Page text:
10 Movies That Made Me Me - Movies 1 and 2

Essays by Gerald DiPego

These are films I saw between the ages of ten and twenty, films that, in some way, hit hard and went in deep and mattered, enhancing or awakening some strong feeling in the boy I was then and helping to shape the man I am now.  They are in no particular order.

Movie 1 - TUNES OF GLORY, ’60
(Deep inner conflict)

There is a power struggle in a Scottish regiment whose base is near a town.  This is during peacetime, not long after WWII.  No battles, except a battle of wills, between the popular, up-from-the-ranks acting colonel who leads with a swagger and is one-of-the-men, and a full colonel who comes to take over, a more upper class man, not a martinet, but much more strict. 

Does this seem predictable?  It’s not.  First, there’s the brilliant casting.  The tough and swaggering acting-colonel is played by Alec Guiness in a real change-over, even for this great chameleon actor.  The new full colonel is played masterfully by John Mills: Two of Britain’s finest actors squaring off, and, even for a young man of nineteen, I was made aware of what the quality of performance was all about (as well as crisp writing and direction).

These two men came vividly alive to me as I dropped down into the center of their struggle.  My allegiances to the characters shifted, my emotions were mixed and battling each other.  The Guiness character had spent the war in combat in the desert, rising from a ranker.  The Mills character had been captured and interred in Japanese prison camp.  There are no flashbacks to this.  We learn it.  We glean it.  And we watch the two men as they struggle, and there, in the theater, at nineteen, I’m jerked away from the usual hero-villain story, and find myself face to face with complex and confounding human drama and human truth, shocked in the third act and wrenched by the long, slow, ending scene.

I was wrung out by this film experience, and I treasured it, and I still do.  I’ve watched the movie half a dozen times over the years and will see it again – a drama without a hero, a story as unpredictable as life.  Directed by Ronald Neame, staring Guiness, Mills and Susannah York.  Written by James Kennaway from his novel.  An early lesson for me in the richness of quality drama.

(Facing the fears)

The film startles immediately because of the music: “Rock Around the Clock,” arguably the birth of Rock and Roll to my generation and so powerful in its newness, and its rebellious abandon.  An urban high school – the students arriving, the teachers, the new kids, the ‘good’ kids, the ‘mean’ kids and me, one of them, because at 14 I was just entering high school, and I was shy, nervous, afraid of not fitting in, afraid of the shaming of bullies, so that here, on the theater screen, I was pulled into a gripping drama that was one hell of a training film. 

The film looked raw and real with the usual muscular direction from Richard Brooks, and it came at us during the wave of the JD craze.  Juvenile Delinquency was made more frightening to America than the atom bomb, and out of the deluge of that genre arose classics like The Wild One and Rebel Without a Cause and Blackboard Jungle, whose trailer used the phrases ‘Teenage Terror in the Schools!’ and ‘Teenage Savages!’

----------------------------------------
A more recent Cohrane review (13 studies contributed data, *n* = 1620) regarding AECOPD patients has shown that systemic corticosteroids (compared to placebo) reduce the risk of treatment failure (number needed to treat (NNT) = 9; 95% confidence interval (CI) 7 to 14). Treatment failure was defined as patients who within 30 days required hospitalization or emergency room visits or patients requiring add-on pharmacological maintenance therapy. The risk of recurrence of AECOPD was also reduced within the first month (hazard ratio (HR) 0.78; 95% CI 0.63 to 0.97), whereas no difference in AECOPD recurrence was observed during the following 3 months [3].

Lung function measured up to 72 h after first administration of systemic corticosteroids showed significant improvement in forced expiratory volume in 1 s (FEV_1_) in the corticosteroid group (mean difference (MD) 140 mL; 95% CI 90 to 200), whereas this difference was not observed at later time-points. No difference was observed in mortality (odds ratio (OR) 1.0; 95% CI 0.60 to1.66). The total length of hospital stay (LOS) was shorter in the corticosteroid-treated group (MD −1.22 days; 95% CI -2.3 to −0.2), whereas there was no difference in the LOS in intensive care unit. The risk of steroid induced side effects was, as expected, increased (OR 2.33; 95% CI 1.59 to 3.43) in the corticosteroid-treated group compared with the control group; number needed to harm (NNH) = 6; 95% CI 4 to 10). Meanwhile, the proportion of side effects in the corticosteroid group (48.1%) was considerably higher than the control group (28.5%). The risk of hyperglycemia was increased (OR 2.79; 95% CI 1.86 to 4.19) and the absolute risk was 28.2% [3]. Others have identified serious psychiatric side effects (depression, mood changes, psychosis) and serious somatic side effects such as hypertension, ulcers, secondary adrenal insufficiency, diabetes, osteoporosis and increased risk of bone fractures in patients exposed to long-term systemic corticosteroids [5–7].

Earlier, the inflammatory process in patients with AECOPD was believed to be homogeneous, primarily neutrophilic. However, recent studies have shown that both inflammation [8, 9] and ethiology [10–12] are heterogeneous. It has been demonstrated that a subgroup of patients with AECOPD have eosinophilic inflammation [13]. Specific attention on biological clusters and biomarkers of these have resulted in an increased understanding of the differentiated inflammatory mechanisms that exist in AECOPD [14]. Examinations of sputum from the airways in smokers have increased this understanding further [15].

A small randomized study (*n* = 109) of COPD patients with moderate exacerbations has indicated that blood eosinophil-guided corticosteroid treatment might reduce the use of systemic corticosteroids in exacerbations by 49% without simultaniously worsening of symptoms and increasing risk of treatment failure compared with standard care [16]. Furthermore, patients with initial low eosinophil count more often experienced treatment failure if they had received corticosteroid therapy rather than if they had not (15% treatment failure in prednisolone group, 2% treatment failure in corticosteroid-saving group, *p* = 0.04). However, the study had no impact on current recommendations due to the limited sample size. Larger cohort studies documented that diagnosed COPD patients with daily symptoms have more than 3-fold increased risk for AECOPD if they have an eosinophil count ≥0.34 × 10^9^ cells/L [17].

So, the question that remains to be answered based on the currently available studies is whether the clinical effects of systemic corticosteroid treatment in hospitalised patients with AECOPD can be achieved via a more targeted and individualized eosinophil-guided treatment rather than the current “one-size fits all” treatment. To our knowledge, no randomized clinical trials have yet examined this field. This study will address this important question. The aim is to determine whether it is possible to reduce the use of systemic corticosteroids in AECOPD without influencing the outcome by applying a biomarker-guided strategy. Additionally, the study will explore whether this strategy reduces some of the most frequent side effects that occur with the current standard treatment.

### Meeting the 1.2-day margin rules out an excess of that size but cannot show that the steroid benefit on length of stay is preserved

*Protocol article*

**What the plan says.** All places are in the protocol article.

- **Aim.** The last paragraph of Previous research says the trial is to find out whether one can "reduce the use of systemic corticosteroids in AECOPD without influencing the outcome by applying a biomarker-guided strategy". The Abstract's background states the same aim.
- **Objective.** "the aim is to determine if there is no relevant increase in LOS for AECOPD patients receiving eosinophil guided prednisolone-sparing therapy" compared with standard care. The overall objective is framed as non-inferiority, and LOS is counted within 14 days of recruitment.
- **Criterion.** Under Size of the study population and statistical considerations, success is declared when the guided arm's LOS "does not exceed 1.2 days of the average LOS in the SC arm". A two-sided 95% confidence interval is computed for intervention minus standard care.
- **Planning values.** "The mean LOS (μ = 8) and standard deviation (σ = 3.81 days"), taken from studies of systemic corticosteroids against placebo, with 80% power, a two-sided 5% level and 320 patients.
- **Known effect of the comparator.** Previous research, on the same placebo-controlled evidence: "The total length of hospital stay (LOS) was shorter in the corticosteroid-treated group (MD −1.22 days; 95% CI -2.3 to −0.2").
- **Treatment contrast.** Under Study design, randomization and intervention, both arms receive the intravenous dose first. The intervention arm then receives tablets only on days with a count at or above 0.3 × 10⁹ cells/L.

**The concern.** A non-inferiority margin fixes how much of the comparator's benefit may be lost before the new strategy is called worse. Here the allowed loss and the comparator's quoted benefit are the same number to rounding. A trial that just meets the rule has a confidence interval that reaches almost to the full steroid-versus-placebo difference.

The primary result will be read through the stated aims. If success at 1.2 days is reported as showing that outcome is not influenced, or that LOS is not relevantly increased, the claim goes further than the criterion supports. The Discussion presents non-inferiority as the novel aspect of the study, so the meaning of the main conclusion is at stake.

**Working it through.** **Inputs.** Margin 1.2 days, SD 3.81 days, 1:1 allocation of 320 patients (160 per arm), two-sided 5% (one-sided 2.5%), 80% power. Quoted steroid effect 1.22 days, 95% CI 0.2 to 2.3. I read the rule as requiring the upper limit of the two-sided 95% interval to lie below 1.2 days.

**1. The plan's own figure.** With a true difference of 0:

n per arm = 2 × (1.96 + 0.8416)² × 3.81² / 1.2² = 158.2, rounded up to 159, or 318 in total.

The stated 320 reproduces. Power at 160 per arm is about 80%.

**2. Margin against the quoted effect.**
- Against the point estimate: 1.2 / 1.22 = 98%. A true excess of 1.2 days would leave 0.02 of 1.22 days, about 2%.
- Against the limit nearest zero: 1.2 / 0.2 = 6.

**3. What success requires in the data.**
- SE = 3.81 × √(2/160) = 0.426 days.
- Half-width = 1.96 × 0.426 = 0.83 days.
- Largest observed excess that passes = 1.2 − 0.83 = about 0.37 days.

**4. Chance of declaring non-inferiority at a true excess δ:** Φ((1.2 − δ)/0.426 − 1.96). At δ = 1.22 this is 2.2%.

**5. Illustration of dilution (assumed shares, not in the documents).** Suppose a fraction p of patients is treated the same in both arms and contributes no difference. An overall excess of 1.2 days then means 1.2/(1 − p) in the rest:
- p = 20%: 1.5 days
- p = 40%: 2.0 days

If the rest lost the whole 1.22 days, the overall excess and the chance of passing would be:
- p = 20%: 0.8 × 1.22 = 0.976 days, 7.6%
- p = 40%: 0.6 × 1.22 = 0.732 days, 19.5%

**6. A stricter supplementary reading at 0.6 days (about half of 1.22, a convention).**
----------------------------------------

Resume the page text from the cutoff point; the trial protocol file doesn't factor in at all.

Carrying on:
But the ‘bad kids’ weren’t monsters – that would have weakened its punch.   And Glen Ford, the new teacher, a married war vet, wasn’t pure and untested – he was just a good man, hoping to do his best.  The head bully among the students, Vic Morrow, had a relaxed danger about him, embodying the kind of pleasure-in-your-pain that was a 14 year-old’s nightmare.  His stooge was played by a boy who went on to be a fine director, Paul Mazursky, and there was one, strong, independent student played by Sidney Poitier, who knew the streets but also seemed to have a brain and a heart.

I felt the tension as if I myself was walking into Glen Ford’s first  class.  I was studying for my future, nervous as hell, and looking for tips.  I watched as one teacher, Richard Kiley, paid dearly for trying to become the students’ friend and share his record collection with his class – by the end of this scene the precious records are broken and so is Kiley.  A pretty, but not overtly sexy woman teacher was also punished – just for her natural attractiveness, which got her pounced upon and terribly shaken.  Other teachers were either very tough or very cynical, but Glen Ford kept trying.

I walked the halls with those kids and fell in with some of the humor and took on the pain and panic of the tougher moments, and I began to see…a shifting among the members of Ford’s class.  I felt it too.  He was gaining trust and respect from them and from me, and Potier was becoming an ally without losing his independence or his cool.

As the power shifts away from Vic Morrow, he strikes out with more evil and mayhem, and all this comes to a head in a scene of violence in the classroom.   All the students are involved, me too, watching and not breathing – and learning.

Yes, those bullies populating my mind could be defeated – and not by some chance heroism but rather by a shift in attitude by the other students, a standing up, a standing together.  I went ahead into high school with some gained confidence and a road map and the knowledge that there would be people to support me and teachers who cared, and maybe a Poitier to calm me and help me find my way.


Copyright Gerald DiPego 2015-2017